ivestock Improvement Corporation (LIC) is another Waikato company that has recently made a strong move toward sustainability, first creating an environmental policy, then building the momentum to create a full time in-house role, which has been filled by Steve Schoultz. The Newstead-headquartered company inseminates 75 per cent of the country’s cows, has five or six depots around the country and 520 permanent staff, so the move to sustainability is not simple: “It takes a long time to steer a big ship,” Schoultz says. Although LIC does export some of its bull semen, Schoultz says that is a very small part of its business. Right now, its sustainability efforts are about getting its own house in order.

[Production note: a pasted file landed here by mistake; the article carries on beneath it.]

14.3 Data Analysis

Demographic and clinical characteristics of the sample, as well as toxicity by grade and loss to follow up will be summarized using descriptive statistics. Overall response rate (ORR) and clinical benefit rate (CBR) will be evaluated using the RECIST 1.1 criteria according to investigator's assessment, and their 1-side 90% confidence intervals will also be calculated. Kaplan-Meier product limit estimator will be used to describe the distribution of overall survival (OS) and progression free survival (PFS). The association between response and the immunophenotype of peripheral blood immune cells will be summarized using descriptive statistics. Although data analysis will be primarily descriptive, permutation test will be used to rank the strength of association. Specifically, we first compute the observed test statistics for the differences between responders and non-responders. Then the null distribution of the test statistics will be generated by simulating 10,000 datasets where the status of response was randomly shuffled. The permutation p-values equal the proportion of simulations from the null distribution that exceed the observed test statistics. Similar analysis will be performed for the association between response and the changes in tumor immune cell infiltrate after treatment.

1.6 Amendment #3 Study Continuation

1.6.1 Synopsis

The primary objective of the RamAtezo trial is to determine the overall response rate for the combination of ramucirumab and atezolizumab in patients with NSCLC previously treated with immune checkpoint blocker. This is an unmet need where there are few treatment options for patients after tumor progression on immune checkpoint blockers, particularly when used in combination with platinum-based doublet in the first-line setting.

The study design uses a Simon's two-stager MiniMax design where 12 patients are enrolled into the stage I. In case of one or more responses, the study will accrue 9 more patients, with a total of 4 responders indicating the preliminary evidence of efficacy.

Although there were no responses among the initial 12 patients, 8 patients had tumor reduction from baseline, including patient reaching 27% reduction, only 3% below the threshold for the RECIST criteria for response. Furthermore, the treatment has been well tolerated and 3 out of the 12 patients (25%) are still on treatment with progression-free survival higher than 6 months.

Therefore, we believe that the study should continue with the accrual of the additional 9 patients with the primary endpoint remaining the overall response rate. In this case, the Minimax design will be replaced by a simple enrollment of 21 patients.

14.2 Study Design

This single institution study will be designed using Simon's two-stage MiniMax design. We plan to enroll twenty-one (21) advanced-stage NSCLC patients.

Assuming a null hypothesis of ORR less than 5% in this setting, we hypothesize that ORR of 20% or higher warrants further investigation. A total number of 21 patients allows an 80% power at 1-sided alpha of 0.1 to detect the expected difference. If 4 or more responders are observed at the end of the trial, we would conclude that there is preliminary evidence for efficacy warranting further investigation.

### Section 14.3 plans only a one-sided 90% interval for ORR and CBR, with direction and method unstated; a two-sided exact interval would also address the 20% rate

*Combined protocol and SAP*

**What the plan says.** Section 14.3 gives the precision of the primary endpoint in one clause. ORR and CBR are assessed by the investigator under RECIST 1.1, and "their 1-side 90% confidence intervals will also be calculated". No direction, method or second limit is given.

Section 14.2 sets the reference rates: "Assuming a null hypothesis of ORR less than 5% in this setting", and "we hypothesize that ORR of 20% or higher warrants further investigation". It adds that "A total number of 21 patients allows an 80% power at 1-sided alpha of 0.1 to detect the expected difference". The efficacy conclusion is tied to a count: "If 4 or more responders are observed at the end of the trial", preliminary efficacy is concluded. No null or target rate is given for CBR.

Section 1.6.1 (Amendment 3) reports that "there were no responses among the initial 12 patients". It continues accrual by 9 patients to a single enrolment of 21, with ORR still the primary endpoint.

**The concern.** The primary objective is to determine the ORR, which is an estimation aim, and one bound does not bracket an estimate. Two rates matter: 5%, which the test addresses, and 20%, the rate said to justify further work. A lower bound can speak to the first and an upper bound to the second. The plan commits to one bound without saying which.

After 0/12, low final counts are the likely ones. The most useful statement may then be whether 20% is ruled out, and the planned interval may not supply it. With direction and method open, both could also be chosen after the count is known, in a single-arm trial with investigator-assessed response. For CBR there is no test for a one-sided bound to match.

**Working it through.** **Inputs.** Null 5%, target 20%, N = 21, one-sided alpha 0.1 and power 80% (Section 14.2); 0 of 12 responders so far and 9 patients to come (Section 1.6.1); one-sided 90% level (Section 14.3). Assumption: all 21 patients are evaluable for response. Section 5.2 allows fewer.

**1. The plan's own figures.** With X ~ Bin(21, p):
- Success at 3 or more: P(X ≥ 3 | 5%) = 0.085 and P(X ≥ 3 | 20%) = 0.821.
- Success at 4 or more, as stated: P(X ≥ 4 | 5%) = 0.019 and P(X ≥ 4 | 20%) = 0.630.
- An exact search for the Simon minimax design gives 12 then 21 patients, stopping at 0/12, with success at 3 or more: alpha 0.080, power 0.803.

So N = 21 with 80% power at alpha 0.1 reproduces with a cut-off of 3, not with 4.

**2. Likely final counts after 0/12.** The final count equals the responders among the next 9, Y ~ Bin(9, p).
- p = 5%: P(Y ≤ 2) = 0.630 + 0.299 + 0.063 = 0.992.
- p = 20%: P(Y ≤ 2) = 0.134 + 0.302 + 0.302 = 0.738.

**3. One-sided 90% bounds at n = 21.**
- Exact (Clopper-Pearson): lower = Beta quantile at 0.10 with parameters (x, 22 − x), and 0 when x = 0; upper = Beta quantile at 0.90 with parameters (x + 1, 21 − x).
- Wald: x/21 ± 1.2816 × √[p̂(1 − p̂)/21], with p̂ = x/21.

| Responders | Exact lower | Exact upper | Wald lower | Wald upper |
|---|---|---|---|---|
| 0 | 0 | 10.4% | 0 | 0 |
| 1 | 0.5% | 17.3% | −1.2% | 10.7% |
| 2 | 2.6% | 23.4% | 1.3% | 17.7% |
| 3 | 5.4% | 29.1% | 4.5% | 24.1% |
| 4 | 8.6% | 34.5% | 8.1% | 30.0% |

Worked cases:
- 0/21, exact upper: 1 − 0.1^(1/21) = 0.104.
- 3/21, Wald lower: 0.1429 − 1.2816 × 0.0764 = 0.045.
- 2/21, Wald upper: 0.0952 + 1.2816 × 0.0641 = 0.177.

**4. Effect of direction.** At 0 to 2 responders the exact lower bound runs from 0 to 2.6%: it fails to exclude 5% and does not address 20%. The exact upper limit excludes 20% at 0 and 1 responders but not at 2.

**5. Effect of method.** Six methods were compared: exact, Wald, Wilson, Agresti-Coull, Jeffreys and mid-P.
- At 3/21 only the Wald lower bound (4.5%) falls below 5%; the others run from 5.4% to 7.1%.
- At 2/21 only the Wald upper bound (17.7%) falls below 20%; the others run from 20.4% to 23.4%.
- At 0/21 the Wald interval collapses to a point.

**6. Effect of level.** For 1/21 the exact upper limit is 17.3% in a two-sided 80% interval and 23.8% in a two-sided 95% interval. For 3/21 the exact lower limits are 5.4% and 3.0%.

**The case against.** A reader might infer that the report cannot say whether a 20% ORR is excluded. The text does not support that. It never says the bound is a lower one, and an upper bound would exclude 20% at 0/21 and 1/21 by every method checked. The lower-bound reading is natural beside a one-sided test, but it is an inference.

“In terms of initiatives, we’ve done like most other organisations do: we start out with the low hanging fruit, looking at waste and that kind of thing, trying to work on the whole issue of awareness.” Some measures that have been implemented include a regular carbon footprint measurement, and a sustainability scorecard assessing resource use like fuel, electricity and air travel. It may be just a step in the right direction, but it’s an important step. Juliet Roper of the University of Waikato says that while individual companies, and some sectors, such as the wine industry, have actively sought to establish sustainability credentials, many others haven’t. Her research, she says, has left her somewhat cynical. Roper says she agrees with the Pure Advantage Group, founded by business leaders including Sir Stephen Tindall, Jeremy Moon and Rob Fyfe that our environment plays a critical role in the value of our exports and that we’re not doing enough to protect it. Some industries, she suggests, have actually opposed sustainability initiatives. “I went through all those submissions to ratify or not ratify the Kyoto Protocol, because they have a number of public consultation rounds, and all the industries that had a vested interest in being allowed to emit carbon without being taxed for it, they did not want us to ratify, they said it was going to be too expensive.” Roper wants to see more of an effort from government to implement policies that give equal weight to sustainability and economic growth. “We’re looking at speeches [the government is giving] across the board. The whole notion of sustainability has been either morphed or dropped,” she says. “Depending on which minister you look at, many of them come right out and say economic growth is our priority, the rest can follow. They’re not looking equally at social and environmental sustainability along with economic growth.” It’s not all doom and gloom though. Brown says that we can still catch up and take a leadership role. “There are always opportunities. It’s not like you get one opportunity and if you don’t do it, you miss out, but it depends if the nation would get behind it and start really seeing that as how our people are and how we encourage and foster new business growth for our country.” The opportunities will always be there for forward looking and forward thinking businesses to make the most of what is presented by the ever-growing global desire for sustainable solutions. SBN is working to pull networks together in meetings and showcases where businesses can talk about the issues they’re facing, along with the opportunities and trends. “What we’re wanting is to show people there are solutions for everyday activities here now in New Zealand,” she says. “We just need to support them.” n